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It all started on Boxing Day

For a long time JP has wondered out loud that the Boxing Day quake had shaken up the earth so much it was causing all the other quakes around the region.

Tonight, the ABC’s 7.30 program interviewed Professor Kerry Sieh, a seismologist with the California Institute of Technology. Here is part of the transcript, which can also be seen (there’s a video link too), here:

“That sort of flurry of giant earthquakes has only occurred a couple of times in the historical records. We know there was a flurry of very large earthquakes in the 1830s, one of which Charles Darwin felt while he was in Chile during the voyage of the Beagle, and then again in the 1950s and early 1960s.

So the 2004 earthquake began a sequence that is now continuing through the Chilean earthquake of last year to the earthquake recently in Japan. We don’t know yet whether that’s going to be the end of it or whether in fact this extraordinarily robust sequence of great earthquakes will continue…

We can predict. We can’t predict the details of when a particular 8.4 or 8.7 or 9.2 or in the case of Christchurch a 6.3 will occur.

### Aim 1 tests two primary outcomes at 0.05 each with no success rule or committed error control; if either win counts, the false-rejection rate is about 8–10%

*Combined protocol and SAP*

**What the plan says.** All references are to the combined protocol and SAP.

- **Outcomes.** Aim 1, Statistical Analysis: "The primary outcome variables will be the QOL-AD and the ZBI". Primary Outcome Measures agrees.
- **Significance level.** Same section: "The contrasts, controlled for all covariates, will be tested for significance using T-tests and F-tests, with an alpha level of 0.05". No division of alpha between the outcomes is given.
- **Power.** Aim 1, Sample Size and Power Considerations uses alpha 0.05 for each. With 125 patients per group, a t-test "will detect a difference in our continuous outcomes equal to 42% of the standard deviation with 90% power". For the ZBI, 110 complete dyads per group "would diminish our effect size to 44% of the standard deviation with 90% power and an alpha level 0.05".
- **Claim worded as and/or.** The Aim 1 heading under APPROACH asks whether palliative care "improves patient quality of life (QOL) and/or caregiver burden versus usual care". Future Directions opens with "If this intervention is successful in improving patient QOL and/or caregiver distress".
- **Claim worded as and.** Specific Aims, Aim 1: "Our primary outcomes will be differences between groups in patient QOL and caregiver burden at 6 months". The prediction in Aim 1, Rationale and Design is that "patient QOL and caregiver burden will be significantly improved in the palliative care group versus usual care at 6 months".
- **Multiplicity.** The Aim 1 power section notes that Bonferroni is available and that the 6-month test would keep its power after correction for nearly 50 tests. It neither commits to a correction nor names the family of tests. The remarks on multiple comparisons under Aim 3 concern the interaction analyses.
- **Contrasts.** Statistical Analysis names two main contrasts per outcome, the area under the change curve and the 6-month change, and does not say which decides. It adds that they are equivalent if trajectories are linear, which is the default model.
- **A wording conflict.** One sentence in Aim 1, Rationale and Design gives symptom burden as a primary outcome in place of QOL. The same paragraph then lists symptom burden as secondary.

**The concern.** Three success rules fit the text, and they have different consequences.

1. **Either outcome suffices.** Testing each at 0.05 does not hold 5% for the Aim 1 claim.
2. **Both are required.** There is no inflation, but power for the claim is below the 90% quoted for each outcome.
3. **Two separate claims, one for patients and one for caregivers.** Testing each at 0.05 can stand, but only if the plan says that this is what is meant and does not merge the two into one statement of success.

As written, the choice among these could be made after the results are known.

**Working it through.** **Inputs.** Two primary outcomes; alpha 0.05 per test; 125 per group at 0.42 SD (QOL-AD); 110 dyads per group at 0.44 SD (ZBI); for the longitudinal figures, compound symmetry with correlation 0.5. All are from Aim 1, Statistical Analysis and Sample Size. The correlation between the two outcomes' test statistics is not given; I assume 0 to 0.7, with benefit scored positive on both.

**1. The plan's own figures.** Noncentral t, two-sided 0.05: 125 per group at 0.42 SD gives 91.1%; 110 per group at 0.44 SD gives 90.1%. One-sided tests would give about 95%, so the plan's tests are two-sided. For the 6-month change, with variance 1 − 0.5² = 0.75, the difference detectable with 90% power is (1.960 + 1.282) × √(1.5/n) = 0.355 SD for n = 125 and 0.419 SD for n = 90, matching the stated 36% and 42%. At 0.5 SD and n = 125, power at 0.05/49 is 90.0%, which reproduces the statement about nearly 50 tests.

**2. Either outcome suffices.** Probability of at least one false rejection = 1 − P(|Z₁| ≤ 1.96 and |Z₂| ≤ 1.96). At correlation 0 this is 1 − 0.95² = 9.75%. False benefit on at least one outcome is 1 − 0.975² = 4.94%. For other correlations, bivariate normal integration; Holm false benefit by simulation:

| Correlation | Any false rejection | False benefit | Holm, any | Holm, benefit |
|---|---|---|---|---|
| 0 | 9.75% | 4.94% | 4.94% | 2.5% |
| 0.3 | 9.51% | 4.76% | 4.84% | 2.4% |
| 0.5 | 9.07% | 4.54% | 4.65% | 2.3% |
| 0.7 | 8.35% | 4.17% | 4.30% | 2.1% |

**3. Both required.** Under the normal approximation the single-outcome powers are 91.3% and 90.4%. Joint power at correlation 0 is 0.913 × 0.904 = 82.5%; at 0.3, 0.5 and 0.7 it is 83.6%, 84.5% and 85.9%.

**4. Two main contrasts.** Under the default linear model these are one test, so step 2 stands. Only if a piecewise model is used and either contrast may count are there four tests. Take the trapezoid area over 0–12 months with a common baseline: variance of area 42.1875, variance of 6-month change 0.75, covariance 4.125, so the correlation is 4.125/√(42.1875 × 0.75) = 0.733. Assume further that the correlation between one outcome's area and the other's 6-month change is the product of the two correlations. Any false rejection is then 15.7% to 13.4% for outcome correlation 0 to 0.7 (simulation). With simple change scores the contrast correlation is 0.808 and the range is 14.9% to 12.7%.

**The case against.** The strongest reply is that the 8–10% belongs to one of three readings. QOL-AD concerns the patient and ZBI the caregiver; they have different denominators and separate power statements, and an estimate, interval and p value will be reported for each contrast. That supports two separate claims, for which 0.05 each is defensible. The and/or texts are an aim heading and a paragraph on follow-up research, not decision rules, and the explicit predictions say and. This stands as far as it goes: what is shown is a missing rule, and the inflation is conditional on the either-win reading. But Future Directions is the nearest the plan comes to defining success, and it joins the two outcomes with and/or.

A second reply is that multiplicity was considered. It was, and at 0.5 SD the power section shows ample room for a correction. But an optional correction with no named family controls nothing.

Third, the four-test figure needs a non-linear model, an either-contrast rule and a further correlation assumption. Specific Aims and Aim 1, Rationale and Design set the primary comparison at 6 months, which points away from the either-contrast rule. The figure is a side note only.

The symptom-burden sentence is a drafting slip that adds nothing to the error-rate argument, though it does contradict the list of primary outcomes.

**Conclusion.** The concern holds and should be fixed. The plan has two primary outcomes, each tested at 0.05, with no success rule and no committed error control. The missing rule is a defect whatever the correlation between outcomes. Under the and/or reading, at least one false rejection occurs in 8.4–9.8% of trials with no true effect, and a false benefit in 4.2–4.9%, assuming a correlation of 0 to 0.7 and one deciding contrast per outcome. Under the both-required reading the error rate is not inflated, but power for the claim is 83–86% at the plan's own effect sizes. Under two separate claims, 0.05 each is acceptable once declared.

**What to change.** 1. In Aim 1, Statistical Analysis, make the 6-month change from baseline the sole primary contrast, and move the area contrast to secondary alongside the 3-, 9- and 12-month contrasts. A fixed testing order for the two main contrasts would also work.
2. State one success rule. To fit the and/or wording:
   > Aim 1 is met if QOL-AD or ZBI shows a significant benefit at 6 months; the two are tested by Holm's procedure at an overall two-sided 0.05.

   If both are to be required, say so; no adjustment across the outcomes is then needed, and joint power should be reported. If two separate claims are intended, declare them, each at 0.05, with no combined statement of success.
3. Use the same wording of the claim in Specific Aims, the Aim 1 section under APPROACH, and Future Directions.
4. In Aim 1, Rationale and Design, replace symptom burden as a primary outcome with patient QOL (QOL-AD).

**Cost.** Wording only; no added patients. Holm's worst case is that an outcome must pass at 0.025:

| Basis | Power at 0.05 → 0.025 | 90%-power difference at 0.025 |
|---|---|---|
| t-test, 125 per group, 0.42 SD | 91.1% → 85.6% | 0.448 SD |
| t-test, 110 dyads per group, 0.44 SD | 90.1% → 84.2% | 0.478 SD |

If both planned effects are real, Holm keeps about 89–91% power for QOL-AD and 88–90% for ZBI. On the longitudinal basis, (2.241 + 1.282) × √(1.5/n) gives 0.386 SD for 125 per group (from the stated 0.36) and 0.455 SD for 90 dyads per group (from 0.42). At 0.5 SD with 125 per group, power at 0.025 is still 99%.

But we can say that there there be aftershocks to both the earthquakes that occurred last year in Chile, earthquakes that occurred in Christchurch and earthquake that occurred here in Japan.

For example, after the earthquake in 2004, we’ve had 50 earthquakes between magnitude 6 and 6.7 in Sumatra, we’ve had seven between, greater than 7.5. So we can say something about the numbers of aftershocks that will occur in that region of Japan.

We also have some long range forecasts of great earthquakes. For example, there’s an 8.8 that we forecast off the West coast of central Sumatra yet to happen. There are concerns about northern Chile, about southern Peru, which haven’t had great earthquakes for a long, long time. Similarly, between Taiwan and southern Japan and even parts of Japan still have the possibility of magnitude 8 or so in the next few decades.” – Professor Kerry Sieh

The terrible situation in Japan is a long way from being over. Even I, who lived through something similar, find it hard to comprehend what’s ahead for those communities. Until further notice, sales of my book (all of the income from the sales) will go towards disaster relief in Japan.